Docherty hired as Mount Royal University president

First setting foot on campus 31 years ago, political science professor, former dean of arts and current senior advisor on multi-campus initiatives David Docherty is leaving Wilfrid Laurier University to take on the role of president of Calgary’s Mount Royal University.

Docherty attended Laurier as a student between 1980 and 1984 and after completing his Master’s and PhD in Political Science elsewhere, returned to Laurier as a professor in 1994.

“Leaving here, it’s the people. There are 10,000 things I like about this place and they all have faces,” Docherty said.

“Some of my closest friends are here.”

“This is a place where I can’t remember one day that I didn’t want to go in to the office.”

In his time at Laurier as a student, Docherty was a contributor to The Cord, reporting and writing stories on the Wilfrid Laurier University Students’ Union (WLUSU) in his second and third years. He successfully campaigned for WLUSU vice-president in 1983.

Upon returning to Laurier in 1994, Docherty taught statistics and courses on Canadian politics and was chair of the political science department throughout the early 2000s. He became the dean of arts in 2005, a position he held for four years.

“I am going to miss being in the classroom,” he said, noting that while dean of arts he still taught classes all but one year. He said that he hopes to still manage to teach in some capacity in his new position at Mount Royal. “I quite enjoy getting to know the students, it was a great opportunity to talk to them and it can be very informative.”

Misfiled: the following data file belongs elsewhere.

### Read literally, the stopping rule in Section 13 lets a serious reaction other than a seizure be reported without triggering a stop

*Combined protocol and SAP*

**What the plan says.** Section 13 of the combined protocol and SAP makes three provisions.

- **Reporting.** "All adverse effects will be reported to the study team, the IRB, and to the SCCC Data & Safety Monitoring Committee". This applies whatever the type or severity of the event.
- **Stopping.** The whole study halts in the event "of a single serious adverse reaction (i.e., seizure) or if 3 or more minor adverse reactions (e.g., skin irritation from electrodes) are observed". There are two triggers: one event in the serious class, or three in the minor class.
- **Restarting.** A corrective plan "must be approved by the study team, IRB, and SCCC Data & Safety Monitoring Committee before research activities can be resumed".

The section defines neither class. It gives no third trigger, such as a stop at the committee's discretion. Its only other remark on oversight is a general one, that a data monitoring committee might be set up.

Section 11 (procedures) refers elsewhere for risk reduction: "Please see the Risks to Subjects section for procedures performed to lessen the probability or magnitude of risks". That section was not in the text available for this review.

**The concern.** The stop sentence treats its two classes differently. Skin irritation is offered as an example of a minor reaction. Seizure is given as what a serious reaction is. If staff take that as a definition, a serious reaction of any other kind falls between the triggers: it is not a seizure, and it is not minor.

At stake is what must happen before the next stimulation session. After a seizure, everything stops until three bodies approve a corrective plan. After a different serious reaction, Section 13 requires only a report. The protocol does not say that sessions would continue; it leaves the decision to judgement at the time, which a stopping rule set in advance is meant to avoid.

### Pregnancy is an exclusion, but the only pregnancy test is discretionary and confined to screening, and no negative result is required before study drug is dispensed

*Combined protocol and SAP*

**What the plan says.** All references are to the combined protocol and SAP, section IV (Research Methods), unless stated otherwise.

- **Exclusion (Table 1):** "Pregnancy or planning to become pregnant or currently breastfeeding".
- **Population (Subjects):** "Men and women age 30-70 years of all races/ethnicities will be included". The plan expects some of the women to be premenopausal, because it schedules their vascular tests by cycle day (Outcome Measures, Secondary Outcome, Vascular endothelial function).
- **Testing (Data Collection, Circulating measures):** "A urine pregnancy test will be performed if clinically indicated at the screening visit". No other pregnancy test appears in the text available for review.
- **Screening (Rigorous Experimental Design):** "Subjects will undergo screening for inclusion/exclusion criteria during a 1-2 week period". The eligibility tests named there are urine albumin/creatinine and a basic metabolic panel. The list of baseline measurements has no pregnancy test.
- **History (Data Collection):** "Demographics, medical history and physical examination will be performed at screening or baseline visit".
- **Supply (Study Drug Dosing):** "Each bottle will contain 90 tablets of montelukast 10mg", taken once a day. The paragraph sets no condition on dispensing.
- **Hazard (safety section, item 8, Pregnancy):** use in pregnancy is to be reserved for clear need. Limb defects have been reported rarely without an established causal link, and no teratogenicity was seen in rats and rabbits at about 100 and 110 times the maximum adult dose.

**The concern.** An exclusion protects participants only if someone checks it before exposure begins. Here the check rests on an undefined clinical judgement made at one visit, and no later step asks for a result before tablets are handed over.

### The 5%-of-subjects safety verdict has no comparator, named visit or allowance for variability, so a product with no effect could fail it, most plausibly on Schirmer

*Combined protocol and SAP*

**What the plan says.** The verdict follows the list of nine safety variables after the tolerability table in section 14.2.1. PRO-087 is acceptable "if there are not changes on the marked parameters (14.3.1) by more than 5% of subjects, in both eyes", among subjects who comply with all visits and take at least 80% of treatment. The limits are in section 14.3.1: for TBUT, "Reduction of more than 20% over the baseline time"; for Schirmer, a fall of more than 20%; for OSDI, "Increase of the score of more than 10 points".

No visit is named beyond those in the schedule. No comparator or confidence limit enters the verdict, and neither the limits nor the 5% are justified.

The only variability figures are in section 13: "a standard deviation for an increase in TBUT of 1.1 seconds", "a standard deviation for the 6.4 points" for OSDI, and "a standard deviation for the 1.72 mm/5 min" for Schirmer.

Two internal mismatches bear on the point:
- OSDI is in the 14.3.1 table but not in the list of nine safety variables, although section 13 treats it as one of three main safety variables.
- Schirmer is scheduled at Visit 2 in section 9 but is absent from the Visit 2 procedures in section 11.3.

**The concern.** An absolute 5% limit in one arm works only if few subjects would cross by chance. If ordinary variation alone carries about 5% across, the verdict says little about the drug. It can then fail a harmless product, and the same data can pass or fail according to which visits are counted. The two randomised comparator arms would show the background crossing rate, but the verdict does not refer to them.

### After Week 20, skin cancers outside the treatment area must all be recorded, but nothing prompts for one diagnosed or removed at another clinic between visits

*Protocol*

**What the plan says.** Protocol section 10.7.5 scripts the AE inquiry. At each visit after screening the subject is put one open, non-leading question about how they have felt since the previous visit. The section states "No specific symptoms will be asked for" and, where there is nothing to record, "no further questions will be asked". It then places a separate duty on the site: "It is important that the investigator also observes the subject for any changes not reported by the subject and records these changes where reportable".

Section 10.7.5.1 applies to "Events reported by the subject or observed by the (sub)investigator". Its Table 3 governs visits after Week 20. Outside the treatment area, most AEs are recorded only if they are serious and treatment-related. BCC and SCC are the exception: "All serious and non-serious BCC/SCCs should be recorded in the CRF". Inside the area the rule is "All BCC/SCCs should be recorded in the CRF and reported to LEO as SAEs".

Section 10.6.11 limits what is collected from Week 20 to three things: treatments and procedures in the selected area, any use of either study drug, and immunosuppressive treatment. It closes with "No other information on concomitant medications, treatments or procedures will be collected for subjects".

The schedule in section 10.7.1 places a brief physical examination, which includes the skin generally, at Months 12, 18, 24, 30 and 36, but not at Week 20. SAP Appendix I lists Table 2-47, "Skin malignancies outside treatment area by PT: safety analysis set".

Mount Royal University was, from 1911 until 2009, Mount Royal College and has approximately the same number of students as Laurier – though currently it only offers undergraduate programs.

Docherty said he felt prepared to enter the role of president. “I certainly have a few thoughts on where I think it might move,” he said. “I really want to spend the first few months listening to people and getting a sense of things.”

His main area of research, provincial politics will be relevant in his close relationship with the Alberta government in his new role, he said.

“I’ve always tried to be careful of what I say, but I’ll have to really curtail my public comment on the political process because these are individuals I’ll be working with on a very close basis.”

He declined to say how long the move to Mount Royal had been a possibility, just that the selection committee had been working toward a decision for more than a year.

“[Mount Royal] is in the building process of creating more degree programs which is fun,” he said, noting that while degree offerings were in place prior to 2009, the university is still undergoing some growth.

“It’s got a great group of people, certainly the time I’ve spent there so far makes me think that it will be just as fun going to work every day there as it is here.”
“I’ve got to clean my desk, I’m not sure if university presidents can have desks this messy.”

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